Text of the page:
The standard test drive that car buyers get is literally just a few rounds in the showroom’s vicinity accompanied by a sales staff. It’s never enough, I feel, for anyone to properly try the car out, but that’s what we motoring journalists are for. It is our responsibility to review the car as thoroughly as we can, so that readers are able to make informed choices.
An overnight test drive is what we journalists usually get, but there are also instances where we are given eight hours or less (eg. 10am to 6pm) to experience the car. Eight hours might sound like a lot, but frankly it’s not sufficient.
These eight hours are during the day, where we still have to do our work, eat, attend events or have meetings. On top of that, we have to find time to take photos of the car too.
I try to clear my schedule when I get a test drive car but sometimes it’s impossible to do so when the appointments are full. I understand there are constraints on the car company’s side and the high cost of cars is a huge factor.
Well, we just have to make do with what we are given and try to review the car as best as we can. What do you look out for when you test drive a car? Here’s my checklist:
1) First impression
Just like meeting someone new for the first time, seeing the car in flesh for the first time matters too. Does it look sporty, cute or plain boring? Does it look like it will drive fast? Do you think you will feel proud of owning such a car?
The first impression is largely linked to how the car looks. The designs of cars today are becoming more futuristic and forward-looking, with more curves and angular lines instead of straight lines and boxy contours. How can anyone NOT fall in love with the i8 upon first glance for example? The other things I look out for when it comes to the exterior of the car, are the colours it comes in and also the other accessories like wheels.
This is very important because it is where you spend most of the time in your car. Upon getting into the cabin, I will take a bit of time to look around and familiarise myself with the various dials and controls. Some brands of cars are very straightforward and easy to navigate around, but there are others which confuse you with oddly-placed buttons.
Two significant things I take note of in the cabin are space and comfort. Space can refer to head space, leg space, space in the rear seats and storage space, while comfort is about how long you can stay in the car and not feel awkward. Will full-sized adults fit in comfortably? Are there enough cubby holes? How much baggage can I store in the boot? Does my back start to hurt after being in the car for too long?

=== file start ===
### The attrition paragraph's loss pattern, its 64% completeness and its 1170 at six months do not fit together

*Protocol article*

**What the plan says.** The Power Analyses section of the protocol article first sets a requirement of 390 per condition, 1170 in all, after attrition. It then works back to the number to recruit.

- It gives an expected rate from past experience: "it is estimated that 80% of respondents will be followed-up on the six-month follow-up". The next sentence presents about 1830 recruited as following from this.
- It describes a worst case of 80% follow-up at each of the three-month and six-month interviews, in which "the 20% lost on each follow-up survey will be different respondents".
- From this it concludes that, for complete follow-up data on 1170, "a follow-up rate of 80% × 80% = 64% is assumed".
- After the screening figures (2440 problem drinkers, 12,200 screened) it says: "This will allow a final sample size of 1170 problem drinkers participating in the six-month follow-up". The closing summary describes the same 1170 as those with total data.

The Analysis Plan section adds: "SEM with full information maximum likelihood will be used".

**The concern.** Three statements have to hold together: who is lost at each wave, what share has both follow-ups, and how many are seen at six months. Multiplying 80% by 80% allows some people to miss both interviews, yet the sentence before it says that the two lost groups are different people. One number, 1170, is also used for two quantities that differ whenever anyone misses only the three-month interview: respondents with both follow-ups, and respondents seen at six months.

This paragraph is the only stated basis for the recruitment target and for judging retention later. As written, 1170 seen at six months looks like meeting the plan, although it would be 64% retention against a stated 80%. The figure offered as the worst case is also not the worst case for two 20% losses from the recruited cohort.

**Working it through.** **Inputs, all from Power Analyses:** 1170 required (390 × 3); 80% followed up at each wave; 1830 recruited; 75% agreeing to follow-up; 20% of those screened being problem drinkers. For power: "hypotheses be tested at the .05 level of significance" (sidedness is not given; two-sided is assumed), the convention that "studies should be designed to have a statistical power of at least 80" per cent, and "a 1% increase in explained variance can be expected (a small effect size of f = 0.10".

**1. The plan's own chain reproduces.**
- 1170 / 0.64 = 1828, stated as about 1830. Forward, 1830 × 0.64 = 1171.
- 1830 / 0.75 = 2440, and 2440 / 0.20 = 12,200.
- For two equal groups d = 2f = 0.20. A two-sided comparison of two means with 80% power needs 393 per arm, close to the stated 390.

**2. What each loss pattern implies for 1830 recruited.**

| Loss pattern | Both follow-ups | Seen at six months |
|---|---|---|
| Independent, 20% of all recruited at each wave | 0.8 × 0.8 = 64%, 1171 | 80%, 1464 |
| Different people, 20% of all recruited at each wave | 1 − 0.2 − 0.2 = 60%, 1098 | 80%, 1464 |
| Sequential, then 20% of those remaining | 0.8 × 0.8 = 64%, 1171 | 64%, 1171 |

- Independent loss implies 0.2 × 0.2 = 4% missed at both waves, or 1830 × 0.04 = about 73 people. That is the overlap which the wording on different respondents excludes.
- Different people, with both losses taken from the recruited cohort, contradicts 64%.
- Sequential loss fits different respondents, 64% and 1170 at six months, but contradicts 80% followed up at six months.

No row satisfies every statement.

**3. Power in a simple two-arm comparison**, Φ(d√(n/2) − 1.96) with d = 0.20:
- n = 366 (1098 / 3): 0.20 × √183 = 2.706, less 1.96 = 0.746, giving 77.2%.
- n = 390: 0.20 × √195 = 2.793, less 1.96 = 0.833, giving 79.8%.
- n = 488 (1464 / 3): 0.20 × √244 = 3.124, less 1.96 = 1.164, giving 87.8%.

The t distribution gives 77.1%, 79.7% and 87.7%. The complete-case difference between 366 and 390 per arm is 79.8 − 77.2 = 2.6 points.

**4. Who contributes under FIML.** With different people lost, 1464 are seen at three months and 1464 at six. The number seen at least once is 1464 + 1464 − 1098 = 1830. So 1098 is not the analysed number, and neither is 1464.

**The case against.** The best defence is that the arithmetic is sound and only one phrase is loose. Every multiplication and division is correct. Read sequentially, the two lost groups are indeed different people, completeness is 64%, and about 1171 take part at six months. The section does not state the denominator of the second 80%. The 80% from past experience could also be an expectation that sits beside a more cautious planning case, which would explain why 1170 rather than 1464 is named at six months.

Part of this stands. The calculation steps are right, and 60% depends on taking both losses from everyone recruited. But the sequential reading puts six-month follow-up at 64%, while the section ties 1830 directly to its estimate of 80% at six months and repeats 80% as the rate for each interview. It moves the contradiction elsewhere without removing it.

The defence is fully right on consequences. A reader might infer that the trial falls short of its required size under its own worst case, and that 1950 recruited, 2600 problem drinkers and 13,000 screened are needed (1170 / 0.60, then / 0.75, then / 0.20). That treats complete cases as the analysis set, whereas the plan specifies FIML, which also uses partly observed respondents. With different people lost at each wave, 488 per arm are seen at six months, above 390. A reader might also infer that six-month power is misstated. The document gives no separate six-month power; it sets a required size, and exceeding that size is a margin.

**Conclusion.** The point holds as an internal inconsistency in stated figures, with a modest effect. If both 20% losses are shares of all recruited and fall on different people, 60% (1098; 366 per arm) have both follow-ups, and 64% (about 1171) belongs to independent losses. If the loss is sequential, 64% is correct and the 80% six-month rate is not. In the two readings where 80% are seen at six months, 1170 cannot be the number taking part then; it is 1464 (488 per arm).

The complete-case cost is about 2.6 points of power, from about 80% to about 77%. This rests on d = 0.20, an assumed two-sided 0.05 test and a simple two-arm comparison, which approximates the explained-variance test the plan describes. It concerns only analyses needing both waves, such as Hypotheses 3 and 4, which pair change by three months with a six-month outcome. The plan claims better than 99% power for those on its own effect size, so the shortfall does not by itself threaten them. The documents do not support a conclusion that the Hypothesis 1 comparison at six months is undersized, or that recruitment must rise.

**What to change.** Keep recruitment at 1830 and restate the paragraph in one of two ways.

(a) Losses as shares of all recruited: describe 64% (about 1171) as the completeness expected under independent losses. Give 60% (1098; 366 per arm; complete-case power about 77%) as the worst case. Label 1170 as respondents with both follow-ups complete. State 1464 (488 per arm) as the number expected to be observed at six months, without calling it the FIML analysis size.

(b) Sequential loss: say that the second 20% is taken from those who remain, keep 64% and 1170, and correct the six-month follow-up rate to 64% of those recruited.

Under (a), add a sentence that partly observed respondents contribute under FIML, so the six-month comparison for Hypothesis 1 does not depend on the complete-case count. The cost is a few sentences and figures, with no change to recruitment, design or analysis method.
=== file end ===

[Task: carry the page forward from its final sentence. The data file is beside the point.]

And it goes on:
The way the car drives means everything to me, but because we are very much constrained by budget in Singapore, we often find ourselves settling for cars that don’t quite match our desires.
However powerful the engine of the car though, the chances of maximising its potential are nearly zero. (Unless you want to risk your licence.) While I note the maximum power output, I usually pay more attention to the torque because that’s what helps me overtake faster. (GRIN)
What is speed without brakes? The faster you go, the better your brakes must be. I dare say that a car’s stopping power is just as vital as its power. Then there is the fuel efficiency and carbon emissions, which carmakers are paying a lot of attention to. The direction is no longer big and powerful cars, but efficient and sustainable ones instead.
This is where all the bells and whistles come in. Automatic headlights, automatic wipers, engine start-stop button, keyless entry, rear view camera, park assist, lane change warning, Bluetooth/USB connectivity – these are just some of the features that most modern cars come with these days. Are some of these really useful? How much do we really need them?
Everything else that does not fall into the above categories! For example, if there is a CEVS rebate for the car, where the service centres are or the perks from the loyalty programmes.